July 07, 2022: Giacomo Corneo (FU Berlin)
Lifetime Income Inequality and Redistribution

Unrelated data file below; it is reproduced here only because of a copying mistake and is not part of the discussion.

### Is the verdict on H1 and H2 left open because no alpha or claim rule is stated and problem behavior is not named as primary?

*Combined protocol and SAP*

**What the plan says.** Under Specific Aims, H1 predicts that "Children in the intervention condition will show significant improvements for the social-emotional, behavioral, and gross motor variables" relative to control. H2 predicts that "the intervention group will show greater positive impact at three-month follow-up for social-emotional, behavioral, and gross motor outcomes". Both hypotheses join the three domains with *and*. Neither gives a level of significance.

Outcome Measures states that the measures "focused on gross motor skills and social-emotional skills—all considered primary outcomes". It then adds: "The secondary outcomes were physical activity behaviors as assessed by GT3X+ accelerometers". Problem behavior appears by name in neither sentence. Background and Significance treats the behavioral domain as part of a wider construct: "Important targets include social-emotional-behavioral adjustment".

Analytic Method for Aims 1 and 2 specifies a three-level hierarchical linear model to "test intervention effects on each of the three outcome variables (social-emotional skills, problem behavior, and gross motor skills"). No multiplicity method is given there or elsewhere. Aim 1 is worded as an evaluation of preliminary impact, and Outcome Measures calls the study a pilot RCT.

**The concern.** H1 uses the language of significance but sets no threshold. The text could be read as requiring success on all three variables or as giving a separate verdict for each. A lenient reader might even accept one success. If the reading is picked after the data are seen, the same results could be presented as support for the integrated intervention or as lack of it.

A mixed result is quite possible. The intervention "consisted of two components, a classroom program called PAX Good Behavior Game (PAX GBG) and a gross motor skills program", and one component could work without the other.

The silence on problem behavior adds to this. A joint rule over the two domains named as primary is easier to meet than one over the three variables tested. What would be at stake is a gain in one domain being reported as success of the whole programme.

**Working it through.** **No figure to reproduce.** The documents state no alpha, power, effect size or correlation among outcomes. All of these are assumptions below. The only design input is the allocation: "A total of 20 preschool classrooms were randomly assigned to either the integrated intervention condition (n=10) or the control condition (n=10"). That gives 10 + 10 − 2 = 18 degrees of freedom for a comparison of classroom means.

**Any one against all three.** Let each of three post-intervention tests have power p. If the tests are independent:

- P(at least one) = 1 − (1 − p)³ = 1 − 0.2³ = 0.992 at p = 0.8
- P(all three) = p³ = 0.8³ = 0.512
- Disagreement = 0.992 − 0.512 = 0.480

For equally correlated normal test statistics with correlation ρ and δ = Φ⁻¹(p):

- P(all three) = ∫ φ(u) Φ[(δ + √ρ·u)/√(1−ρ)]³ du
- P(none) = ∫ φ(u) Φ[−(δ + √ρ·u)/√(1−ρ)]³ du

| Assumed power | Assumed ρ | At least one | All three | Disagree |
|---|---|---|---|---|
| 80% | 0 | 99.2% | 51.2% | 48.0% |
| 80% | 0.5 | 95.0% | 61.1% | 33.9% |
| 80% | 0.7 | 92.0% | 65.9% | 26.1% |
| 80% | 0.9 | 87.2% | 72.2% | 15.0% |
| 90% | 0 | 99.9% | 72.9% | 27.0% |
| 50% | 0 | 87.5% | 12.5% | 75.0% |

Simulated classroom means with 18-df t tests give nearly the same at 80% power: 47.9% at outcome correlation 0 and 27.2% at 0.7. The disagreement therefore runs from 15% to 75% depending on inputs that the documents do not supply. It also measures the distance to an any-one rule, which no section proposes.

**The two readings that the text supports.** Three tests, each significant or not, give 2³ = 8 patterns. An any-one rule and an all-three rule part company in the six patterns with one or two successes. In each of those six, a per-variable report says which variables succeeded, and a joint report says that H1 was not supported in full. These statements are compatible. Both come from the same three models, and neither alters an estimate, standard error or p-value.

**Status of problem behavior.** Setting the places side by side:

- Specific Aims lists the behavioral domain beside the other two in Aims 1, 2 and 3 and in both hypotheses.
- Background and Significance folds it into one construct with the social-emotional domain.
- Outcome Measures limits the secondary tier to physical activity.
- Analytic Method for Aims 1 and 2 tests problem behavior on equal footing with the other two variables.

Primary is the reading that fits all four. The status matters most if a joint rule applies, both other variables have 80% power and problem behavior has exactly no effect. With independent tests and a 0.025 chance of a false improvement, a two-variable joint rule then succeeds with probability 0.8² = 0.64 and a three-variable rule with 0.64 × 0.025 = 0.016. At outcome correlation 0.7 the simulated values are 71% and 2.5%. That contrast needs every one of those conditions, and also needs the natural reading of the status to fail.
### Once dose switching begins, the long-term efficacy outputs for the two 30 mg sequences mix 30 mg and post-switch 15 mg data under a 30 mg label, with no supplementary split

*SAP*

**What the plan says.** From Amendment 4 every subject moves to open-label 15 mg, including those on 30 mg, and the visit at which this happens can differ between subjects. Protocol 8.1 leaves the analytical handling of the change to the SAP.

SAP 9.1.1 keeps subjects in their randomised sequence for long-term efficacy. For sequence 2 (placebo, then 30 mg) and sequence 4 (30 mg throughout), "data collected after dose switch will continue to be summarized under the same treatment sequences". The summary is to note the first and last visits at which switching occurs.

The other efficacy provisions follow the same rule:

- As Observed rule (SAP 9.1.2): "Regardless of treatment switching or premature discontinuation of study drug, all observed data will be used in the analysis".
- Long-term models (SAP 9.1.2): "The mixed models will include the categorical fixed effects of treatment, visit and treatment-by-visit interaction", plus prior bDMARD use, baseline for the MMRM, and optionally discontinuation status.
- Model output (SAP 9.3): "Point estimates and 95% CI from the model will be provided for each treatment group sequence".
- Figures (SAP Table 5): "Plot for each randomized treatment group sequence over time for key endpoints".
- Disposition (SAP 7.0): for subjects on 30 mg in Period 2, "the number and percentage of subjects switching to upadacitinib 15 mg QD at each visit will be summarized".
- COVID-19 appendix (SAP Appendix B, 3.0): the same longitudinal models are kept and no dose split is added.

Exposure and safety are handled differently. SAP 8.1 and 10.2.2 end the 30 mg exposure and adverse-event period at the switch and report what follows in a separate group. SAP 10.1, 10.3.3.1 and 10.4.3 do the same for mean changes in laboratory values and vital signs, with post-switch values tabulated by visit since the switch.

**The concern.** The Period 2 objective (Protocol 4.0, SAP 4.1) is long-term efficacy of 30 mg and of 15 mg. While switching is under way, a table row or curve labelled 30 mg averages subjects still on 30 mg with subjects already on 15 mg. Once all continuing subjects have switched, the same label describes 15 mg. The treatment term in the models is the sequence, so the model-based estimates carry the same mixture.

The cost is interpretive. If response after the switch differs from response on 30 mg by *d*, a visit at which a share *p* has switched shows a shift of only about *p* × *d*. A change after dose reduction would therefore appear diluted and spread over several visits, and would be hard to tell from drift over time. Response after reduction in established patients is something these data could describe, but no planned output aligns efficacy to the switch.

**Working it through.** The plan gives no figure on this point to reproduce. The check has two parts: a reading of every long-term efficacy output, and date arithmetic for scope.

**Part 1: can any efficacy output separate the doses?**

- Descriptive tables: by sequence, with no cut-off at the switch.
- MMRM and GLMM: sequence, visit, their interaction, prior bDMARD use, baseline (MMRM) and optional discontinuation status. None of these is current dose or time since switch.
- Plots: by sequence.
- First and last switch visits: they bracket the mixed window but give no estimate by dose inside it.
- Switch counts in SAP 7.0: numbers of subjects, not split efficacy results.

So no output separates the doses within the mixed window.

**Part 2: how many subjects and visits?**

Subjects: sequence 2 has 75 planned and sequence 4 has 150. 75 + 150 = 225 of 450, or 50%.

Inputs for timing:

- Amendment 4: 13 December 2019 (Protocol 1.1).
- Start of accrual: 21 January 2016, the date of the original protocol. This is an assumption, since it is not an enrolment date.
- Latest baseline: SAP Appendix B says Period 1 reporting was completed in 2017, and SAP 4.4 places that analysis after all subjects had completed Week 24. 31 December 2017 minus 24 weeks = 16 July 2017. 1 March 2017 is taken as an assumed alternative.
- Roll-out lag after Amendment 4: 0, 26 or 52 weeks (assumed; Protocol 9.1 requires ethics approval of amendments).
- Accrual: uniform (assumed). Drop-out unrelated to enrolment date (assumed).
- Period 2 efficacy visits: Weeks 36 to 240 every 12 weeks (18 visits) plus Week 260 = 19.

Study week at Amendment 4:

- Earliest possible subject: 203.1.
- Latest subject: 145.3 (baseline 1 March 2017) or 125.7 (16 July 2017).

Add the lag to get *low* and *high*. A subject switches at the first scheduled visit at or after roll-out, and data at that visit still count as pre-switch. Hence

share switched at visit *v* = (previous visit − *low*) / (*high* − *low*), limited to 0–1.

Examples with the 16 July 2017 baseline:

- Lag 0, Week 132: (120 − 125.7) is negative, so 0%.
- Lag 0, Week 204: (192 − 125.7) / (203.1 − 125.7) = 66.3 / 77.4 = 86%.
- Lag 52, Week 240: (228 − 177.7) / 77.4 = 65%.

This paper offers the first analysis of actual lifetime income inequality and redistribution over a large number of cohorts in a major economy, Germany. Starting with the 1935 cohort, we document a secular rise of lifetime income inequality, both pre-fisc and post-fisc. The German tax-transfer system is linearly progressive in terms of lifetime income and exerts a substantial impact on the disposable incomes of the top and bottom decile. Governmental income redistribution mechanically reduces lifetime inequality by one fifth to one fourth; the lion’s share of this reduction is effectuated by the personal income tax. Lifetime inequality in terms of equivalized income has been contained by a reduced propensity of individuals in the bottom quartile to form a family. Differential mortality is sizable but eliminating it would not markedly reduce lifetime income inequality. We develop a theoretically founded money-metric welfare measure that takes the value of greater longevity into account. We find that differential mortality is a major driver of lifetime welfare inequality.
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